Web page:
A `cookbook' of recipes for advertising

Prescription for Advertising, by Edmond A. Bruneau. Spokane, Wash.: Boston Books. 163 pp. $7.95. Studies indicate that the average person hears or sees from 600 to 1,600 advertising messages a day. How many does this average person remember? Ten? Five? On average, only one out of 16 messages can be recalled.

Unlike most advertising books on the market today, ``Prescription for Advertising'' is not written for the advertising professional, and it's not exactly a do-it-yourself book. ``Prescription for Advertising'' is a reference guide to help the business person decide what type of advertising to choose, where to go, and how to interact with professional advertising agencies and other advertising personnel.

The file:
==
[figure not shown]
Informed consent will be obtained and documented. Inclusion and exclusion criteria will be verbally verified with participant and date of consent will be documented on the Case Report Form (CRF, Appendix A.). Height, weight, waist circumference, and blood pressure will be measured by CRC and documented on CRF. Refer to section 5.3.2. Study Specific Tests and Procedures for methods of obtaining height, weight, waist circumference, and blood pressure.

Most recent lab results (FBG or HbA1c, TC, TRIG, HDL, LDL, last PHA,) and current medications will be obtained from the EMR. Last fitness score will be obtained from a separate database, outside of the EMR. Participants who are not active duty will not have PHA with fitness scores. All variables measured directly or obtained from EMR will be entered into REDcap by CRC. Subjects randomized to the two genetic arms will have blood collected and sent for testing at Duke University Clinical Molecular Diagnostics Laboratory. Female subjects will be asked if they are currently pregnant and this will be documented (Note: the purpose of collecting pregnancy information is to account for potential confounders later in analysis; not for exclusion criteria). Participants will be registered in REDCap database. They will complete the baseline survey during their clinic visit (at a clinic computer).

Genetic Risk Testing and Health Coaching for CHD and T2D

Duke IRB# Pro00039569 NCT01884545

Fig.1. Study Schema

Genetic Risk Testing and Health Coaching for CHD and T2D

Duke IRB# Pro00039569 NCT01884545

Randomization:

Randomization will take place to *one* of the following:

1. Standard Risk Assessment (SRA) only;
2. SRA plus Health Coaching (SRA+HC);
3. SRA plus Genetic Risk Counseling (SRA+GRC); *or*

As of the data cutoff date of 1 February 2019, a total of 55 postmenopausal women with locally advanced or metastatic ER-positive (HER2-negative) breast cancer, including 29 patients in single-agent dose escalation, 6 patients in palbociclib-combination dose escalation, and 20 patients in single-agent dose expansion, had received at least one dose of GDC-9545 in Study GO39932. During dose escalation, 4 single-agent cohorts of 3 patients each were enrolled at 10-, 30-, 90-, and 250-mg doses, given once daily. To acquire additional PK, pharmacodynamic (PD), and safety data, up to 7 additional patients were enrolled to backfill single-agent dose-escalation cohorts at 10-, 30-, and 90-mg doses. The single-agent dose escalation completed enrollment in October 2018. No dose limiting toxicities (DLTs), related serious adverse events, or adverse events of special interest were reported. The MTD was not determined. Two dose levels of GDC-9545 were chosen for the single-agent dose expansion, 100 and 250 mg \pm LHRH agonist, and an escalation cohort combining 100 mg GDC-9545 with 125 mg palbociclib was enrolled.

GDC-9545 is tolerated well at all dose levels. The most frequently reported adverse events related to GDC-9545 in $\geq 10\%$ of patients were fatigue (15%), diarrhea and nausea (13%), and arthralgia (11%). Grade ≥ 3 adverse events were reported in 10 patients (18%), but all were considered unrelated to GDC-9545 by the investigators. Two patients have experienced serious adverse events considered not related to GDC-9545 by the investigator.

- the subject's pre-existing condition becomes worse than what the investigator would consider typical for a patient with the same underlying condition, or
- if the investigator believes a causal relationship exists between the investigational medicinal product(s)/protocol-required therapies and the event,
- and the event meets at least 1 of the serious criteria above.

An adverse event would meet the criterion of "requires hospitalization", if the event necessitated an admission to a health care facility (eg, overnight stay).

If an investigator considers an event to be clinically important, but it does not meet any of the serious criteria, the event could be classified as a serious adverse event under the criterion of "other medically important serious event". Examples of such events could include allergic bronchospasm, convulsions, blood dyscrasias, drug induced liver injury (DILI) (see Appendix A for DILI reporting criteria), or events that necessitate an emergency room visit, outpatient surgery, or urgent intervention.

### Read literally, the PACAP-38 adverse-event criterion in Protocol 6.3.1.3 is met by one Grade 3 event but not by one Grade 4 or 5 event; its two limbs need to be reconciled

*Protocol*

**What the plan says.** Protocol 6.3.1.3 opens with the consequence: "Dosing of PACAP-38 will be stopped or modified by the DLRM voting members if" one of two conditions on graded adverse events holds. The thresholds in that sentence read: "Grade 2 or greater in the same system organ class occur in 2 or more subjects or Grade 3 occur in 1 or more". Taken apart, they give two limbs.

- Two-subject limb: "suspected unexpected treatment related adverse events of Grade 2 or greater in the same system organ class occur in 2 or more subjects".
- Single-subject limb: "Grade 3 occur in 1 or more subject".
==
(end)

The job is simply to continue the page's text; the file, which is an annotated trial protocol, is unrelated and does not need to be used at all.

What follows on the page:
The author has worn many hats: He's been a newspaper editor, radio station announcer, media director, agency account executive, creative services manager, advertising director, and award-winning copywriter. His book offers a well-rounded explanation of advertising choices. He explains how to deal with the barriers that have intimidated and ``turned off'' business people.

Bruneau reminds us that the client is the boss and has more of a say than we might think.

Concisely, but in sufficient detail, the relevant topics are covered: setting an advertising budget; working with printers, artists, photographers, writers (he reminds us that Ernest Hemingway began his career as an advertising copywriter); buying print, radio, and TV; advertising on billboards, buses, and benches; using logos; preparing newsletters and coop ads. And yet the book is short enough to read and reread in one sitting.

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